However, the option to pay with your phone only comes at the end of the transaction after going through other points of the purchase journey laden with touch, like using a check-out, or a touch-based ticketing terminal. Removing these touchpoints will move us away from the tyranny of touching public devices altogether.
A better model would be one which opens out a phone’s nascent ability to control the action, by scanning products in a shop, at a ticket machine, or entering your destination and paying, prior to catching a lift. However, whatever is created cannot and should not add unnecessary friction to the customer journey.
Picture a journey where you scan and pay for all items only using your phone, a device which you control the cleanliness of. All items are aggregated into a basket, you check-out by entering your card details into your phone, or paying directly with an existing mobile wallet. No need for wiping, or touching screens that have had thousands of previous touches today.
Retailers like Sainsbury’s and Asda have upped the ante on their touchless tech in light of Covid-19. This has led to various improvements being made to their in-store apps to support them in more stores and improve the user experience. However, some features like scanning as you go, as opposed to at the end of the shop, do limit usage for bigger (in monetary terms) shops. Moreover, each store requires its own application download and has its own distinct functionality which potentially presents barriers to adoption.
In a different touchless world, with fewer apps, you scan a QR code or respond to a proximity triggered pop up which allows you to call the lift and select the floor. To purchase a ticket, you scan a code and enter your travel details from a menu on your phone and pay.
This way of transacting and interacting latches onto an existing behaviour many of us exhibit, a willingness and readiness to use our phones. It requires no new behaviours to be learnt on part of the consumer. It does, however, put onus on the provider and their technology.
Think hard about what to do next with touch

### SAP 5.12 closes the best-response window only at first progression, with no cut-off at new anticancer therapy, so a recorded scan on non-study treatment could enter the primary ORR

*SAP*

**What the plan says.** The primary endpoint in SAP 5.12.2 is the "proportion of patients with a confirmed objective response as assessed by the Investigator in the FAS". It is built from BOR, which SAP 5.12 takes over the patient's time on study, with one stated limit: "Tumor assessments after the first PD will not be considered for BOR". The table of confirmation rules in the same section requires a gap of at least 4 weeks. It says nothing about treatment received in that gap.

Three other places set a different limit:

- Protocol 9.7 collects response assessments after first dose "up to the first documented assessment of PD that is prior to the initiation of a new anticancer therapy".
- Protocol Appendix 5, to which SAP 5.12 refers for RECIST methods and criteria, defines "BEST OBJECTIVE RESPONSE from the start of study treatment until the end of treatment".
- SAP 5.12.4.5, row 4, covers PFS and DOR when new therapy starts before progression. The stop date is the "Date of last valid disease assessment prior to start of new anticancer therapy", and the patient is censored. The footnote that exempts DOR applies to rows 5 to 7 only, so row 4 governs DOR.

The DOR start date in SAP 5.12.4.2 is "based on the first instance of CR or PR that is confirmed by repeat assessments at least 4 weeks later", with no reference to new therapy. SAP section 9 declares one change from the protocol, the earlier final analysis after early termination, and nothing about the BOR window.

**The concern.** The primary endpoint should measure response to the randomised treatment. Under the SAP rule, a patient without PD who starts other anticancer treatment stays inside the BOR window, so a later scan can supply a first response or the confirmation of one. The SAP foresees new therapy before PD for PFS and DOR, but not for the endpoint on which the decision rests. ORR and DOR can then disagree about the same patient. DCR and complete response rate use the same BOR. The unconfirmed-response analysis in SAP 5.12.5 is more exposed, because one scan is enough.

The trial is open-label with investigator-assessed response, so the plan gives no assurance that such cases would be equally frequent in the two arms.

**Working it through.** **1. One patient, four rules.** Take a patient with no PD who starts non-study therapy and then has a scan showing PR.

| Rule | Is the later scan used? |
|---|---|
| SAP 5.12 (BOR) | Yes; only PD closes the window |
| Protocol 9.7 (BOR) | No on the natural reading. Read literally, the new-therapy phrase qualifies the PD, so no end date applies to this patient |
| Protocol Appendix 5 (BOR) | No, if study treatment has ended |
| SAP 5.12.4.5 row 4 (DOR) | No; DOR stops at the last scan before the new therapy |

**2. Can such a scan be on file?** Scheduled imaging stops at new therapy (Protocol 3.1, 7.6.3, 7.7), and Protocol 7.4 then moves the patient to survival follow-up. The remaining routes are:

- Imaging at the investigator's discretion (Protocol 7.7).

Things are gradually going back to normal in most UK regions, but how consumers pay and transact should not. Public technology is not the most hygienic of interfaces – it’s known to collect millions of bacteria from constant daily use. However, until now, only the most fastidious of people considered it worthy of avoidance, or additional cleansing. The cleansing part is a norm for now, but why should the onus of action be heaped onto customers?
During this time of increased caution even as lockdown eases, people will continue to pick up habits that will stay with us even after the risk has abated – things will change. Smart businesses need to design ahead now for these new consumer preferences, particularly if they want to remain competitive.
Going back is a failure
Going back entirely to how we were before this global pandemic will show that we have learnt nothing, whereas reimagining transaction and interaction models for the touch-laden points of any given action opens a world of opportunity, paving the way to improve customer experience wholesale.
These improvements will inevitably save time and cost, and involve partners opening up their technology to consumers’ devices. Forcing people back into an old, ineffective and unsanitary way of doing things would be a failure.
This isn’t to say businesses should rip out checkouts and remove customer service representatives. In fact, we’d advise strongly against doing that. But it is to say that a new model of transaction and interaction is within touching distance. Businesses have a responsibility to put their customers at ease by exploring new, unified ways of making this model work with the least possible onus on their customers.
Get thinking now or get left behind
Big changes to people’s needs and behaviours means that all businesses need to think harder about what they do next, beyond keeping their business afloat and opening up their stores. An unwillingness from people to touch things as they readily did before is a big challenge to our current model of commerce, transaction and interaction. Our message is: get thinking now or get left behind.
Peter Ballard, co-founder, Foolproof